New Educational Video Game, Word Raider: Escape, Engages Students in Innovative Ways...

New Educational Video Game, Word Raider: Escape, Engages Students in Innovative Ways by Naureen Ibrahim

Modern-day video games immerse players in a virtual world where they assume a starring role in an adventure of some kind. Players choose an avatar and proceed to run, jump, shoot, capture, explore, and carry out different kinds of missions to win rewards. Such games create high engagement in the players and keep them playing for hours on end. What is it about video games that cause players to be so engaged? Whether it is the heroic cast of characters, compelling story lines, or the motivation to achieve big goals and gain rewards, video games certainly have a way of capturing your undivided attention. Players feel a sense of urgency and challenge that keeps them focused and motivated to continue playing.

Very similarly to the gaming world, actively engaging students is an important goal in education. “Teachers want to reach and engage their students in innovative ways,” said Mark Espinola, CEO of Ballard & Tighe, Publishers. This is why education developers have turned their attention to games in recent years. Combining the intriguing aspects of games with good instruction encourages students to get excited about learning. Providing rigorous content through a game-based format produces a state of focused motivation and promotes deep learning. Players are in charge of their progress and are encouraged to take risks to achieve their goals.

Specifically designed for the rigors of the Common Core State Standards, Word Raider: Escape is an online academic vocabulary game where students master academic vocabulary typically found on state standards, standardized exams, and academic word lists. The game was created with the best features of modern, immersive video games in mind. It focuses on general academic vocabulary because that has been identified as a major factor influencing the achievement gap between English language learners (ELLs) and English proficient students.

A recent report by the National Assessment of Educational Progress (NAEP) shows that “students who performed well on the vocabulary questions also performed well in reading comprehension” while students who do poorly in vocabulary also gain low scores  in reading comprehension (NAEP, 2012).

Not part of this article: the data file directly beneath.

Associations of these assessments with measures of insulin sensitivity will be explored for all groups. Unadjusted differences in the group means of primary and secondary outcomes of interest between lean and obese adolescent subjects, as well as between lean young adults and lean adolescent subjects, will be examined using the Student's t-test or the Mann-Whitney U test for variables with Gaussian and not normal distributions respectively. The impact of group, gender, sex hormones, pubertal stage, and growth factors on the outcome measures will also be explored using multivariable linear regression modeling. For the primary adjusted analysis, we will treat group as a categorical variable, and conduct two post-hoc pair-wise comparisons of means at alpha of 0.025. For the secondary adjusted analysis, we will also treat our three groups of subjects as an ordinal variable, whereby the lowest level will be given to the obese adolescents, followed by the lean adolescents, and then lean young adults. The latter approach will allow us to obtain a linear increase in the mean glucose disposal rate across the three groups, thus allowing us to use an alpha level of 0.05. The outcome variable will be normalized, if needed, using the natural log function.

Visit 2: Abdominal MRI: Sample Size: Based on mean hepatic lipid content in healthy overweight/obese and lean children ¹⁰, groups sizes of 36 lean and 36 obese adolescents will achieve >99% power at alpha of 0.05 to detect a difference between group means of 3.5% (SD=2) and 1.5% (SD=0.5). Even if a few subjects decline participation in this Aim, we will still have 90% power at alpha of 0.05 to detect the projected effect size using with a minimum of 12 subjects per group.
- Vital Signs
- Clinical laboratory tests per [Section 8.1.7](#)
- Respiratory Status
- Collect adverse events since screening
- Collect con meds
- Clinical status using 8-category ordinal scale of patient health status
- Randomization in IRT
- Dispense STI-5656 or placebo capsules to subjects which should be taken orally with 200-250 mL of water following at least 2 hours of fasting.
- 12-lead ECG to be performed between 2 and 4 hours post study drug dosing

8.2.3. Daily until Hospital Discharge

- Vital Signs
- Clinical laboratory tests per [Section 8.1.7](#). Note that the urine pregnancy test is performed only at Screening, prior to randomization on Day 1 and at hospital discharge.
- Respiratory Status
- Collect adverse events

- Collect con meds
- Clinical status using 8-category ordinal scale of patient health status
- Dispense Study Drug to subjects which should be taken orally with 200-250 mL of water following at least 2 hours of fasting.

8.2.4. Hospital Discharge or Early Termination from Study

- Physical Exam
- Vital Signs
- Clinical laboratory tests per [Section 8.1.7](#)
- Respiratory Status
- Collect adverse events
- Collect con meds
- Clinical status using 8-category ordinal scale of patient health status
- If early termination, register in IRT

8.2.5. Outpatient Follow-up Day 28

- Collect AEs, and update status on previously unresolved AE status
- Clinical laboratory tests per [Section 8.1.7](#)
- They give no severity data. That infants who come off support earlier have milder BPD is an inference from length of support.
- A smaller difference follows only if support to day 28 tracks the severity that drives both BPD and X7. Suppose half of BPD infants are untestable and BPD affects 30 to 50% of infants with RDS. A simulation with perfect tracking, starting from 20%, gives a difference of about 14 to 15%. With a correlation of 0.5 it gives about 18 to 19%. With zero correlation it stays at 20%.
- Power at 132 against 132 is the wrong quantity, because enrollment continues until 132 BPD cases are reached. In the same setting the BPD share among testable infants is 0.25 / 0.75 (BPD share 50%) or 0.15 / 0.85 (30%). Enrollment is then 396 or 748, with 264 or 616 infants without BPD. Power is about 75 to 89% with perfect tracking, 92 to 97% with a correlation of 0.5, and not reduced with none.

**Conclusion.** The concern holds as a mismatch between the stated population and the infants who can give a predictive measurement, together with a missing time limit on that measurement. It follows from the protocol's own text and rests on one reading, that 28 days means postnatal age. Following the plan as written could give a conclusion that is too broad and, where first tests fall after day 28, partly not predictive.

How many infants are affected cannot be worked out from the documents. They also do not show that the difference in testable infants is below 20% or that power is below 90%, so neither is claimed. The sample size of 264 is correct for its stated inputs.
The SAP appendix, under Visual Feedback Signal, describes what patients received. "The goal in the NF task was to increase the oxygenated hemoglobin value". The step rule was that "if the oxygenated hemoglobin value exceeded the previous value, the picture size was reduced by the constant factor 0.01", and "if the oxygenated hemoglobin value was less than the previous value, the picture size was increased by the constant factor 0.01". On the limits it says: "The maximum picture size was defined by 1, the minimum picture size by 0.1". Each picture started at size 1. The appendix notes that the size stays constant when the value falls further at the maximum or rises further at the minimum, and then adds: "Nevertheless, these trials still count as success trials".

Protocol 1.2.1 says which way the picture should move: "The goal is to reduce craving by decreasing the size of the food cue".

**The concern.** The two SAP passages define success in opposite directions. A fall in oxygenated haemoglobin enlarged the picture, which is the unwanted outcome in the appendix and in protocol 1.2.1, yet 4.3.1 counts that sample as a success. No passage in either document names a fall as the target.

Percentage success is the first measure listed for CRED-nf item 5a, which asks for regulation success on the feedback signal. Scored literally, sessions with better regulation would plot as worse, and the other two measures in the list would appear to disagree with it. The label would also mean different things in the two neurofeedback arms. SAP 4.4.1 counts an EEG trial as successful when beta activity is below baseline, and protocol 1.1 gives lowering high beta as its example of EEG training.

The report highlights what research has shown to be a direct relationship between vocabulary knowledge and the ability for students to comprehend a text.

Word Raider was developed using the best vocabulary teaching practices. Players explore and collect an “inventory” of words that they use to complete various games and puzzles. Every word is encountered more than 10 times in in reading, writing, speaking, and listening tasks. By the time players complete their last quest in the game, they will have taken at least 1,100 assessment items without ever realizing it.

Players document and track their words in a virtual dictionary. The dictionary includes:

  • An animated word tile that comes to life to illustrate the word meaning Part of speech and inflections
  • A student-friendly definition
  • A student-friendly sample sentence using the word in context
  • Word family (derivations of the word) and sample sentences

Through the dictionary, players can also earn more points when they power up their words by completing writing and speaking tasks.

  • Write the word
  • Write a sentence using the word
  • Record a sample sentence using the word
  • Record an answer to a prompt to demonstrate word understanding

The benefits of delivering Word Raider in a video game format include: increased student engagement, instant feedback, repeated exposure to increase retention of meaning, differentiated instruction, access at home or after school, and a teacher portal to monitor student progress and mastery.

To find more about Word Raider, visit www.word-raider.com

National Center for Education Statistics (2012). The Nations Report Card: Vocabulary Results From the 2009 and 2011 NAEP Reading Assessments, NCES 2013 452.

 

1 COMMENT

  1. What kind of video? Are you supposed to tell a story, or talk about a hobby that you like, or rperot on a news topic, or what? Do you have specific vocbulary that you need to use, or are you free to do what you want?Try making a list of words that you know, and think you could use (even really boring ones like table and school and bag that you don’t think you can use) and figuring out a story you could tell with them. Do you know themed vocab, like words to do with weather, or words to do with school? Figure out how they’d work with each other, make some sentences and put them together in a video. You could even try the Spanish language version of youtube youtube.es to get some ideas going Good luck! I can’t really help you without knowing more details, but I hope you do really well! It sounds a really interesting project, we3 never did anything like that at school

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